Eric Chown

  • googleA corporate strategy article by Thunderbird students Eric Chown, Mike Grey, Nicholas Kincaid, Steve McCaa, Charles Midthun and Srikanth Venkatasubramanian

    Mei Huang's family has moved from Beijing to Shanghai and she misses her old friends. She had a great day in school today and has met a new boy -- she is really excited and wants to share the news -- what are they up to and wouldn't it be nice to just chat real time, even if it was online -- but the current service provider has strict limits on this capability. ... Wen Li met with a group of friends last night and they know there is something wrong with the way people are being treated by the local businesses -- the bosses seem to have no feeling or responsibility to the workers. This leads to thoughts about the Tiananmen Square uprising and the reasons for the demonstrations -- but there is no way to search for anything related to this period, everything is censored. ... Hui Zhong has been working on a report on the river systems in China, but the word for river “jiang” is the same as that of a former head of the communist party and searches for political information are taboo. (Ford) So she needs to be somewhat vague, and the information returned doesn't meet her needs. There must be a better search engine that understands more than exactly what is typed, something that understands what she wants or is looking for.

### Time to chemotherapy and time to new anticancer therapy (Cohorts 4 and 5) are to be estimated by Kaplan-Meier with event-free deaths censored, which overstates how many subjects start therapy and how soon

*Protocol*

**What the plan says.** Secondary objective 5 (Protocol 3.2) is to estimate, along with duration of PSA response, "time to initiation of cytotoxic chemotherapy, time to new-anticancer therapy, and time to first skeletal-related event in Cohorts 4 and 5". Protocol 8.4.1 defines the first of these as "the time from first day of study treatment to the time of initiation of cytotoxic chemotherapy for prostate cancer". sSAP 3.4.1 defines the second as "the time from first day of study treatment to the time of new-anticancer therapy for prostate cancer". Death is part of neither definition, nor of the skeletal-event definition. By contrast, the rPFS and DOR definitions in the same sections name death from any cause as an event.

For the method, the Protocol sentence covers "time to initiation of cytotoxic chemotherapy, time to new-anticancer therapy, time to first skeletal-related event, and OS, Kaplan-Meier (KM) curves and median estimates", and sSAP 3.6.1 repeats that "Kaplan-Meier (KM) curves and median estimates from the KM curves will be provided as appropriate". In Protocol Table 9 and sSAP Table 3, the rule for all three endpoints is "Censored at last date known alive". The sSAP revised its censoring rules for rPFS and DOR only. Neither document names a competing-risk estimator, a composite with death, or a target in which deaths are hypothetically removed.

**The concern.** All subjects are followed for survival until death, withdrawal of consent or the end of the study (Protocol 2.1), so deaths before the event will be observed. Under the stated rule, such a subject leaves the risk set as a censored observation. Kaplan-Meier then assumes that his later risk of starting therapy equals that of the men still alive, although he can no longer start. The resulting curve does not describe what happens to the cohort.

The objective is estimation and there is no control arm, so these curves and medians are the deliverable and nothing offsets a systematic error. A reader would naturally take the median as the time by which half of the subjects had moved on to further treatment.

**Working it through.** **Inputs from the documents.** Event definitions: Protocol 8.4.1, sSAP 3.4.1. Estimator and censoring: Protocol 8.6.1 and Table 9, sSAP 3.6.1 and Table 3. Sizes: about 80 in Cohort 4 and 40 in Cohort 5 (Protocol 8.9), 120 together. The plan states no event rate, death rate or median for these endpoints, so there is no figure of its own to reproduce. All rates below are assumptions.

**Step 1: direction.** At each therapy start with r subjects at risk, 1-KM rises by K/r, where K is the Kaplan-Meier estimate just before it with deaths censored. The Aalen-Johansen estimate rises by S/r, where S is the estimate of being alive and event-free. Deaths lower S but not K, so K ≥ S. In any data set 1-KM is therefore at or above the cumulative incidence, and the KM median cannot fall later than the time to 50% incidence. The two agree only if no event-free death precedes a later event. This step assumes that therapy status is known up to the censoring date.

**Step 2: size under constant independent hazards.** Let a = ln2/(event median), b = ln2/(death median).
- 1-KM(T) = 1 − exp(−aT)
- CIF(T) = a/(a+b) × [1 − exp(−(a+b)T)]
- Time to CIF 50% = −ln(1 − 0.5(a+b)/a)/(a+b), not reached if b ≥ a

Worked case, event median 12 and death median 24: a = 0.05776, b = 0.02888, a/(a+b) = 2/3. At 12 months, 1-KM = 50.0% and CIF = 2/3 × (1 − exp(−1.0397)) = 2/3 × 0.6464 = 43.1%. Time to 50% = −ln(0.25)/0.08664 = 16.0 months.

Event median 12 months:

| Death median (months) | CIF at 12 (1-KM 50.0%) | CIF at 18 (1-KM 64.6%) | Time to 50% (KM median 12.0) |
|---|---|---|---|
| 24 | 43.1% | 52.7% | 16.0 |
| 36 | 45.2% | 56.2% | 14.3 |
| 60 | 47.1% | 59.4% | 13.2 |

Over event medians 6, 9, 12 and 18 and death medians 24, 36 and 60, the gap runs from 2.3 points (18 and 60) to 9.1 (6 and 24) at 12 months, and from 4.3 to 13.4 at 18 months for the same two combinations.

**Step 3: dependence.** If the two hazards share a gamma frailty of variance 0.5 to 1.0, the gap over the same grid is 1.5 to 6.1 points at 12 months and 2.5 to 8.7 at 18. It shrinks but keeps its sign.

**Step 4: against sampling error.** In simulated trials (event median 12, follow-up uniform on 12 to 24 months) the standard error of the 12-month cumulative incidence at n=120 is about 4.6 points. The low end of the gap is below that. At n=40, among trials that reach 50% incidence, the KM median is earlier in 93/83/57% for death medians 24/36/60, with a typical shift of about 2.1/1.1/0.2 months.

• Under Armour global strategyA corporate strategy article by Thunderbird students Eric Chown, Veronica Yusz, David Prestin, Sarah Olsem and Rosemary Geelan

    The Under Armour brand evokes an image of elite athleticism, almost at odds with the company’s humble beginnings in the home basement of the founder’s grandmother. A simple idea ultimately developed into one of the most prominent names in the industry. As the company evolved, the relative importance of the strategic challenges they faced changed as well. One shift has already occurred – from word of mouth advertising to promotion by professional athletes – and this will likely be insufficient to expand their market in the direction that they are focusing on with their newest production lines. Their marketing strategies and ability to maintain the share they have established will be tested as they move away from their traditional customer base and into new niche markets. The challenge to Under Armour is whether to change their strategy as they expand, or to apply their initial model in new, innovative ways. Both have risks if not executed properly.